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Source: istock/distractify

17 Stories of People Who Defended Their Homes Against Intruders That Are Both Inspiring and Terrifying


As a child of the '90s, I grew up watching 20/20 with my parents every Friday night. Barbara Walters and Hugh Downes would share terrifying stories of people who were struck by lightning, or attacked in a movie theater, or survived home invasions. The show taught me at the ripe age of 6 or 7 to always triple-check that every single door was bolted if I was home alone.

It also taught me not to lock the door as soon as I arrive to my house alone — as one can never be too sure that the house is empty. Rather, I've grown used to slamming the front door shut, checking all my "hiding spots" (under the bed, inside the closet) and then finally returning to lock the front door.

And if you're thinking I'm just being extra about my safety, a) I'm super self-aware, thank you and b) I've never (knock on wood) had to deal with an unwanted visitor, thank you again. 

But that doesn't mean I'm not absolutely enthralled with scary home invader stories (any SVU fans out there?), especially the ones with happy endings. People on reddit came together to share the times they defended their homes against intruders, and the accounts are simultaneously inspiring and terrifying.

Save these 17 stories for a time when you're not home alone in bed freaking yourself out at weird sounds. The key takeaway, in my opinion? If you don't live with your dad, adopt yourself a guard dog. Stat.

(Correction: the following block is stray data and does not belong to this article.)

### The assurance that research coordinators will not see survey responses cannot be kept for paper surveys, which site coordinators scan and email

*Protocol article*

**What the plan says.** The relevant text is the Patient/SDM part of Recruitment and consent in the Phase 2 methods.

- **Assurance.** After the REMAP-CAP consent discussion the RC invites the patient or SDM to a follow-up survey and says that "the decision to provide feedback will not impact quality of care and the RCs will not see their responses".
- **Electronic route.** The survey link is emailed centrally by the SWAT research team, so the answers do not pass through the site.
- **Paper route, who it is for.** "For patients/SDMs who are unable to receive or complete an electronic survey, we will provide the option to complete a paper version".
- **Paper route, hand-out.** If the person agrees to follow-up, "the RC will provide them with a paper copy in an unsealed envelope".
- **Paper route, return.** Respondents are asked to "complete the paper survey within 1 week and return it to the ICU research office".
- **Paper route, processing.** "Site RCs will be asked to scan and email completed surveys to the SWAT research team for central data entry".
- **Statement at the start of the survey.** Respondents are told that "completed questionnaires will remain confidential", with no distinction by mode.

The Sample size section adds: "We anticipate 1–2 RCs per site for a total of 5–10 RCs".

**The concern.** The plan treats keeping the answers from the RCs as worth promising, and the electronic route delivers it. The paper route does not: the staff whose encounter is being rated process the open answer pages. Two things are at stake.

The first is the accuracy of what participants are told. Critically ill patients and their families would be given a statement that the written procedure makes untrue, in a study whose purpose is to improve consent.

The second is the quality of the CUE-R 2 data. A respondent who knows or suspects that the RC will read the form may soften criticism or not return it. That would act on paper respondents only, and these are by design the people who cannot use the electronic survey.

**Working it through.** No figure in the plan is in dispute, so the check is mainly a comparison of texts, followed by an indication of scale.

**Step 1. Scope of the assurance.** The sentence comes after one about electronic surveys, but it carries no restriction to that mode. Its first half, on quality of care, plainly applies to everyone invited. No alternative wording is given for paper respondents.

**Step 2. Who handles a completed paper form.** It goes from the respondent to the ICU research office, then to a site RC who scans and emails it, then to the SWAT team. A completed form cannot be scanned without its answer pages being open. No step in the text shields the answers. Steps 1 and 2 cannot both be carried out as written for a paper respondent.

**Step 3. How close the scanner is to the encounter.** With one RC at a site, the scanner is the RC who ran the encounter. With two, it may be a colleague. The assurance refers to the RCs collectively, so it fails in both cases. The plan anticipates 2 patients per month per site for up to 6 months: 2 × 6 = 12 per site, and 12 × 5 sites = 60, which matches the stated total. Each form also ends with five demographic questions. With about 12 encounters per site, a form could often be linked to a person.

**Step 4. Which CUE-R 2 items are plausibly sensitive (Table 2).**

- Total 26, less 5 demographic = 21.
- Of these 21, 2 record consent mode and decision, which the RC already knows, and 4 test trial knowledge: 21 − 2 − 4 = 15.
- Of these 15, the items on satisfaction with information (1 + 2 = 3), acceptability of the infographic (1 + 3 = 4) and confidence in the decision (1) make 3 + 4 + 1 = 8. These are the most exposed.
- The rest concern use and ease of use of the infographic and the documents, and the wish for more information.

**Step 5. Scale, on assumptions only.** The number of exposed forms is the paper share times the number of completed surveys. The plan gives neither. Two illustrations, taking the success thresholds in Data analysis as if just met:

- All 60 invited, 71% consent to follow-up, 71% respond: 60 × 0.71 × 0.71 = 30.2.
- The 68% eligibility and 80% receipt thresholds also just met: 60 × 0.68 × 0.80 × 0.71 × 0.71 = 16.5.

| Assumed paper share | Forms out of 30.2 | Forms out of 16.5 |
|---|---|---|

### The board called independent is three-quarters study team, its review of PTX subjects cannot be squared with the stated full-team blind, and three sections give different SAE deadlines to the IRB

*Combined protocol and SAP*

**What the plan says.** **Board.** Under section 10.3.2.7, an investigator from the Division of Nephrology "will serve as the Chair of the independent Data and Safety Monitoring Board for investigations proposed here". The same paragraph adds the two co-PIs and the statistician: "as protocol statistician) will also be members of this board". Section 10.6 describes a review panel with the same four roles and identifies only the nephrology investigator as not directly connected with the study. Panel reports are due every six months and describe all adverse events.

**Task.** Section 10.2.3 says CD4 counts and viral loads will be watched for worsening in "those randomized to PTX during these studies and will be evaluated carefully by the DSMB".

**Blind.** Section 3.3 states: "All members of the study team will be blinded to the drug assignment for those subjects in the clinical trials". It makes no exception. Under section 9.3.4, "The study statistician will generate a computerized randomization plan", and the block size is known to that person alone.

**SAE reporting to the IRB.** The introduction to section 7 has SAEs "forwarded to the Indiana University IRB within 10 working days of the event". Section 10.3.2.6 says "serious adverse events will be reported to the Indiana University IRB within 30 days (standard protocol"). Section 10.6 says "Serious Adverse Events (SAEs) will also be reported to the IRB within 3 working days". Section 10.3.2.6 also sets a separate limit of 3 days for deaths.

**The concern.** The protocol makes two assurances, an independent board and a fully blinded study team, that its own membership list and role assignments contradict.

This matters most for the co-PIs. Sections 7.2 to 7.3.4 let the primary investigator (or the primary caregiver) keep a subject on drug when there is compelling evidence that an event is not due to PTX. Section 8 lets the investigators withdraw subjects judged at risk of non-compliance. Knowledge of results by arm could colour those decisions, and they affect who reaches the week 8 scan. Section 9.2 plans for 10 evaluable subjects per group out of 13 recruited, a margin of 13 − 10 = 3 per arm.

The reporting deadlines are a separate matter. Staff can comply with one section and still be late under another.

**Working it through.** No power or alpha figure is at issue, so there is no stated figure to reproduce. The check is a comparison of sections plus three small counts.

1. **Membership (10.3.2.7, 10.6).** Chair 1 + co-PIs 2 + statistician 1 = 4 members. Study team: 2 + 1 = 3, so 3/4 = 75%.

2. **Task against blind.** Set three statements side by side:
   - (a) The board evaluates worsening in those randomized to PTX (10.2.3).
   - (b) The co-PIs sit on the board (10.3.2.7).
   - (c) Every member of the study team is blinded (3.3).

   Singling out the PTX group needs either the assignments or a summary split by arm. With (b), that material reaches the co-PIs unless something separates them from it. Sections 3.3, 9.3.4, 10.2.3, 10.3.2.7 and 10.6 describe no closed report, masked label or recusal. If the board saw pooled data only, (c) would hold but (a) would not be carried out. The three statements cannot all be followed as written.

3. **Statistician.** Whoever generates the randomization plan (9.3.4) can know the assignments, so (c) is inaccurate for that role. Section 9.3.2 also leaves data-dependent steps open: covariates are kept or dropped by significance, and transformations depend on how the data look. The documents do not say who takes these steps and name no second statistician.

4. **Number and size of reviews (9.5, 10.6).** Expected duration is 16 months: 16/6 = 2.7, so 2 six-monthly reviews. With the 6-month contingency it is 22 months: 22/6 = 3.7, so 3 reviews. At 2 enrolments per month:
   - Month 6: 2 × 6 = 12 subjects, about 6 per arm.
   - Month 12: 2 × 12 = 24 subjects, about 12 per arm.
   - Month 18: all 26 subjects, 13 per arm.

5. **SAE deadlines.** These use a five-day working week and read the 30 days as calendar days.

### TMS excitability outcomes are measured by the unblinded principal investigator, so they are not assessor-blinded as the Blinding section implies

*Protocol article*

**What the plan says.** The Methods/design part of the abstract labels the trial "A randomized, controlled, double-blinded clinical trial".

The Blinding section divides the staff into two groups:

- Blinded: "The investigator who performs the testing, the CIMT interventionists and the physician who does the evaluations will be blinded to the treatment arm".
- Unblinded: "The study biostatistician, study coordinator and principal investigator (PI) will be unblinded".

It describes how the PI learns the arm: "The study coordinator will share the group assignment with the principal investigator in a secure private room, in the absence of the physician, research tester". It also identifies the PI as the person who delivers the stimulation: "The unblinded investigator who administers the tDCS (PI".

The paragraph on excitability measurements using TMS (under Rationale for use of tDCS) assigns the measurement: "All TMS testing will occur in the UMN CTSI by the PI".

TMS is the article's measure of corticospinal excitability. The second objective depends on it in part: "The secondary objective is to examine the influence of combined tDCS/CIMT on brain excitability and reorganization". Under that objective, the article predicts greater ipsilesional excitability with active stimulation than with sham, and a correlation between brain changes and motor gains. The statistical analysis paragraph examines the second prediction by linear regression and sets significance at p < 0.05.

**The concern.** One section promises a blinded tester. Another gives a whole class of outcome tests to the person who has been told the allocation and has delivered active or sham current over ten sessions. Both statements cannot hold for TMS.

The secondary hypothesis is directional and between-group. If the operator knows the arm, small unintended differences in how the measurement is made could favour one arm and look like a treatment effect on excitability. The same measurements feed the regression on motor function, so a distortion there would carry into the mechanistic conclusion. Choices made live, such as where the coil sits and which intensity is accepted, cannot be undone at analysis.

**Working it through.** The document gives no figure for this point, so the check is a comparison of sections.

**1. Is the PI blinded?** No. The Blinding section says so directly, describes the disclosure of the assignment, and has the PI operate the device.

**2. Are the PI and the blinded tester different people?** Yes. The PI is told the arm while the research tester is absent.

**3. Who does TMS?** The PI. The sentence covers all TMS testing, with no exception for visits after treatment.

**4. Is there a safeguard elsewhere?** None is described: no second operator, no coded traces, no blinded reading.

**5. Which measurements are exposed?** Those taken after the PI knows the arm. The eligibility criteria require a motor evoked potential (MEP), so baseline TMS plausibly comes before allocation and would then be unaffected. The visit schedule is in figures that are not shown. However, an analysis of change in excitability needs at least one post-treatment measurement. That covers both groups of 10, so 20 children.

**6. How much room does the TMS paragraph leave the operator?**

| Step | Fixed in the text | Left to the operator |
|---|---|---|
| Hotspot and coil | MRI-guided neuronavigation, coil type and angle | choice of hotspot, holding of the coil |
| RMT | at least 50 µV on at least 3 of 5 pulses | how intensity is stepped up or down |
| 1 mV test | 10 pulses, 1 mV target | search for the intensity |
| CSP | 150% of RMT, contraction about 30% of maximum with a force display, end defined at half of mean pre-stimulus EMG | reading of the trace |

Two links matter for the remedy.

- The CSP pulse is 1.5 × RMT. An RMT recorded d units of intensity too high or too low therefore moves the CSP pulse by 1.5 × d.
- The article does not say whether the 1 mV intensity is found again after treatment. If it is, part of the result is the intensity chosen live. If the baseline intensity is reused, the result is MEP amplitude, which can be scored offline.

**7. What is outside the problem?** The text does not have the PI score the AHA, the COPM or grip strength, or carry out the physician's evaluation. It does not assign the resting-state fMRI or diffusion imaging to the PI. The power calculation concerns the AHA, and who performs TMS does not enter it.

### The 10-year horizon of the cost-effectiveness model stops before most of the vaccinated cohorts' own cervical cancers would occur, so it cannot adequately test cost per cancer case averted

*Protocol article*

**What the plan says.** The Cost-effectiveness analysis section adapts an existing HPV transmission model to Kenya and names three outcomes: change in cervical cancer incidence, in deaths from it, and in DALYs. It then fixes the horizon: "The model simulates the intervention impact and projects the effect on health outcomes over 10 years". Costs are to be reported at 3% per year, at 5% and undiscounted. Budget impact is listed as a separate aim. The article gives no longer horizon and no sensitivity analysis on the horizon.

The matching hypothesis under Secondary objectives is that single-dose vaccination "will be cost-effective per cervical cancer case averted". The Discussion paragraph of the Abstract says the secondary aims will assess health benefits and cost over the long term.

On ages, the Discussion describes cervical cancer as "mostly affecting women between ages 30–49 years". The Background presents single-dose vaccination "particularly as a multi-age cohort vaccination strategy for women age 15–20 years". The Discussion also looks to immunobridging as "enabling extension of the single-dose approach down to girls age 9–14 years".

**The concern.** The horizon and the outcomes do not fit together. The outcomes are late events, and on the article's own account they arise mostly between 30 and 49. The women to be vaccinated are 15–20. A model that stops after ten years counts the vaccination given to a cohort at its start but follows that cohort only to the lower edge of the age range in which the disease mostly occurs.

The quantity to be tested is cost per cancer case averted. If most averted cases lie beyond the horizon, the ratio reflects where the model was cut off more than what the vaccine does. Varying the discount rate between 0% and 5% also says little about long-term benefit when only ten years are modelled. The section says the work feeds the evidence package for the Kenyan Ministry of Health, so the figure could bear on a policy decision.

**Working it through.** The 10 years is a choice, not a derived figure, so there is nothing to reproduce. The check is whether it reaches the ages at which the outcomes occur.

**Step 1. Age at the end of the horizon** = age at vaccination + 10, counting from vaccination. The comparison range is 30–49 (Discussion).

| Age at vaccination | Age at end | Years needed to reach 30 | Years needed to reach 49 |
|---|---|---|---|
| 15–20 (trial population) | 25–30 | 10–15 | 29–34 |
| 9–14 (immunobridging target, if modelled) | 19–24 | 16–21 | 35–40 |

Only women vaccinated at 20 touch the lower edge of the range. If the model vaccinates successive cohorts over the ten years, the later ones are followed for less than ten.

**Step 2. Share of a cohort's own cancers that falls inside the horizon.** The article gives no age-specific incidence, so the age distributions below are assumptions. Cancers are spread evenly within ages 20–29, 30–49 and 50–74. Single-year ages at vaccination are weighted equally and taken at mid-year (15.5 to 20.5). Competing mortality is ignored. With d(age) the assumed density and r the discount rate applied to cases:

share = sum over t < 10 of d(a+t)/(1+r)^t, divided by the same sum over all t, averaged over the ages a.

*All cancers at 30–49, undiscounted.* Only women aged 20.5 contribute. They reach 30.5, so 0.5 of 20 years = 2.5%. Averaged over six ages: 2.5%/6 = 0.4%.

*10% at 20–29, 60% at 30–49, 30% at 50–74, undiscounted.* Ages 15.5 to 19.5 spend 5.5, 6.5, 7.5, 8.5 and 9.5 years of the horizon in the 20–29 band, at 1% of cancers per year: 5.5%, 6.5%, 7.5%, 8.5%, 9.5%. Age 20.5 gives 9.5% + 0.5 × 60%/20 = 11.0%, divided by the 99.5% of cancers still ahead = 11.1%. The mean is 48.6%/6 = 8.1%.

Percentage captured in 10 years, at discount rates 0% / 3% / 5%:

1. "I knew I would die before I would let him through that door"

Source: istock
September 1998. I am a 22-year-old mom, at home on the computer in the front room while my kid napped in the adjoining room.
Front door swings open and a Hispanic guy, around 5'6" and 180 walks in. I wasn't initially alarmed as we had a Hispanic family move in a few doors up the street recently and I figured he was in the wrong place.
I tell him calmly he is looking for the other house, he gives no inclination of understanding. I more forcefully tell him and again nothing.
At this point, I am getting alarmed. I am tiny (5'3", 90 pounds at the time) and the room is a simple office, not a lot of weapons.
The third time I yell for him to get out. My biggest fear is waking the kid who hasn't been sleeping long. For some reason I looked at the kid's closed door when I yelled and the intruder followed my gaze.
Then he took a step towards my kid's room. In that moment I knew I would die before I would let him through that door. A quick survey of my surroundings reminded me I had scissors in my pencil cup on the desk.
I buried those scissors so far into his abdomen I cut my own hand on the handle. Then I jerked them towards me as hard as I could. Blood went everywhere. His eyes got huge and then he ran back out the door.
The police followed the blood trail for several blocks but assume he was picked up when the trail stopped. They sent an officer to every hospital in the area but he never went for treatment. I had to have HIV tests for two years after since our blood mingled. No idea what happened to him but he lost a lot of blood.
To this day I lock my door even if I am just going to the car. My kid still rolls his eyes when I tell him I would hurt someone intending to do him harm.

- NeuroticLoofah